TODAY IN KENTUCKY HISTORY

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On October 10, 1773, James Boone died in the Boone Massacre in what is now Lee County.  Native Americans killed Daniel Boone’s eldest son and five others in their camp of eight settlers en route to Kentucky.  Separated from Daniel Boone’s leading party, the men had set up camp near Wallen’s Creek.  At dawn, the Indians attacked and killed James Boone, Henry Russell, John and Richard Mendenhall (brothers), a youth whose last name was Drake, and Charles (one of two slaves in the party).  Isaac Crabtree and Adam, a slave, escaped.  The massacre prompted Boone and his party to abandon their first attempt to settle Kentucky and return to NC.

Localtonians wishes a Happy Anniversary to Henry Clay, Jr. and Julia Prather who were married in 1832.  The couple had five children.  Their daughter Anne Brown Clay (1837–1917) married Major Henry Clay McDowell (1832–1899).  In 1883, they purchased her grandfather’s Ashland estate from other heirs.  Their son, Thomas Clay McDowell, was a significant figure in Thoroughbred horse racing in Kentucky.  He was a breeder, owner, and horse trainer, who won the 1902 Kentucky Derby with Alan-a-Dale.

October 10, 1849, Abolitionist Patrick Doyle was sentenced to 20 years hard labor in a Lexington courtroom for enticing away slaves.   

Localtonians wishes a Happy Birthday to Kentucky’s 33rd Governor William Sylvester Taylor born in 1853.  Governor Taylor was born in a log cabin on the Green River, about five miles from Morgantown, Butler County.  He was the original winner of the disputed gubernatorial election of 1899.  Still, the Kentucky General Assembly, dominated by the Democrats, reversed the election results, giving his Democratic opponent, William Goebel, the Governorship.  Thus, Taylor served only 50 days as Governor.

Localtonians wishes a Happy Anniversary to Governor and Mrs. William J. Fields and Dora McDavid Fields who wed in 1893.  “Honest Bill from Olive Hill” was our 41st Governor from 1923-27.  The Governor was born in Willard and moved to Olive Hill, both in Carter County.  

October 10, 1916, Deputy Sheriff Lem Nolan, Perry County Sheriff’s Office, was shot and killed near the mouth of Buffalo Creek, near Hazard, while attempting to arrest two men for illegal shooting.  One of the men opened fire on Deputy Nolan, mortally wounding him.  Despite his wounds, Deputy Nolan returned fire and wounded the man.  The subject Deputy Nolan shot was arrested by a posse near the headwaters of Eagle Branch.  Deputy Nolan was 27-years-old and survived by his wife.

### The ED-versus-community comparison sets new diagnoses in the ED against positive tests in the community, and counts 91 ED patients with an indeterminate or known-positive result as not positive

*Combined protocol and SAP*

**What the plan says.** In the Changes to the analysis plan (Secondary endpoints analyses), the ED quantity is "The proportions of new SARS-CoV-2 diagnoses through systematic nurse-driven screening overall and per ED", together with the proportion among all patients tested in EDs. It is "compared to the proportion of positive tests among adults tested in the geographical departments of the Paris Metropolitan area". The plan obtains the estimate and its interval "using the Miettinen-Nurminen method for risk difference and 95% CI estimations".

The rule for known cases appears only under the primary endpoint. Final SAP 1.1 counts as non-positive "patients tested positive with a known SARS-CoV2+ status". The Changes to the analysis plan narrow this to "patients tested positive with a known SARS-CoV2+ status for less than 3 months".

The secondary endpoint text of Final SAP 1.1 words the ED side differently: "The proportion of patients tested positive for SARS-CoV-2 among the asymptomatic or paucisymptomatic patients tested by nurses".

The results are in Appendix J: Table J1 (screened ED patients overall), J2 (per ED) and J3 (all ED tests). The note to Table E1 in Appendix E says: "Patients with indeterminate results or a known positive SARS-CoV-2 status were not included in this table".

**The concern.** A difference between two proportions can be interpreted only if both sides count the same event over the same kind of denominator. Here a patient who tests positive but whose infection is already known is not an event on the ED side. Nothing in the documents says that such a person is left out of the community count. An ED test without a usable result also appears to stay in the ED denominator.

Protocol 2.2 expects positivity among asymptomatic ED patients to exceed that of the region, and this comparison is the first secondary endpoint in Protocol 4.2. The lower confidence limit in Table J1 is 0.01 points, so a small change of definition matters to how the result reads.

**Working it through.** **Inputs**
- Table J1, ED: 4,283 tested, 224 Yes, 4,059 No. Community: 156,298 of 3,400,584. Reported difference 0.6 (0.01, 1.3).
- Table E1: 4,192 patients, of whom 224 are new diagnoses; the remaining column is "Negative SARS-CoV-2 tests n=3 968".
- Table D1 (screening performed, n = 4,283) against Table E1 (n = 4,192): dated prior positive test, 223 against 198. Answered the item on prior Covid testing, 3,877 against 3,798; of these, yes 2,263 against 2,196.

On October 10, 1899, the Independent Negro League of Kentucky organized, representing all African-Americans who opposed the Republican administration.  One reason for supporting Democratic candidate Goebel was because he supported the Separate Coach Law.  Goebel proposed a first-class coach for black women to no longer have to ride in the rear of smoke cars, and a second-class coach for any black men who would pay.  After the meeting, they agreed that Republican candidate Taylor would do nothing as Governor to improve the conditions of “Jim Crow Cars” for African-Americans in Kentucky; therefore, they would support the Goebel ticket.  The League also resolved always to support colored candidates and nominate any man of color who would advance the black cause.

On October 10, 1938, explorers found a vast new underground section of Mammoth Cave National Park.  “The abundance of the various forms of gypsum,” the report continues, “is the outstanding mineral feature in the newly-discovered section.  These deposits are certainly far superior to any previously found in this or any other cave in this area, and I believe they will prove to be the best display in the entire United States.”

October 10, 1943, Chief of Police James W. Smith, Falmouth Police Department, was shot and killed while responding to a domestic disturbance call on Park Street.  When he arrived at the scene he confronted a male subject who was armed with a 12-gauge and as he attempted to talk the man into putting the gun down he was shot in the chest and killed instantly.  The county sheriff responded to the scene and arrested the suspect.

October 10, 1945, President Harry S. Truman dedicated the $115,000,000 Kentucky Dam at Gilbertsville and pushed for more projects like this T.V.A. dam during his speech.  It was the President’s third visit to Paducah in 27 days.  On this visit, thousands lined the streets from the airport to the dam.

October 10, 1951, Army PFC Harold K. Norfleet from Pulaski County died fighting in the Korean War.

October 10, 1953, in Bear Bryant’s last year as head coach, an unranked Kentucky football team ties the 14th ranked LSU Tigers on the road 6-6.  The cats finished the season 7-2-1.

October 10, 1966, Marine Corps PFC Lawrence E. Clark from Amba in Floyd County died fighting in the Vietnam War.

October 10, 1968, Air Force TSGT Emmett S. Orr from Ashland in Boyd County died fighting in the Vietnam War.

October 10, 1992, the Jockey Club Gold Cup (G1) at Belmont Park attracts a top class field.  A.P. Indy stumbles out of the gate.

October 10, 1997, Bill Collins leaves prison for extorting money from state contractors and disguising kickbacks as political contributions while his wife was Governor.  Martha Layne Collins was in the courtroom when he was sentenced and was waiting for him when released.

October 10, 2003, Kentucky’s 51st Governor Ned Breathitt from 1963-67, collapsed while making a speech at Lexington Community College.  He was admitted to the University of Kentucky Hospital, but remained comatose after the collapse and died four days later.  His final resting place is his hometown of Hopkinsville.  His major accomplishment as Governor was the passage of the Kentucky Civil Rights Act, the first desegregation law passed by a southern state.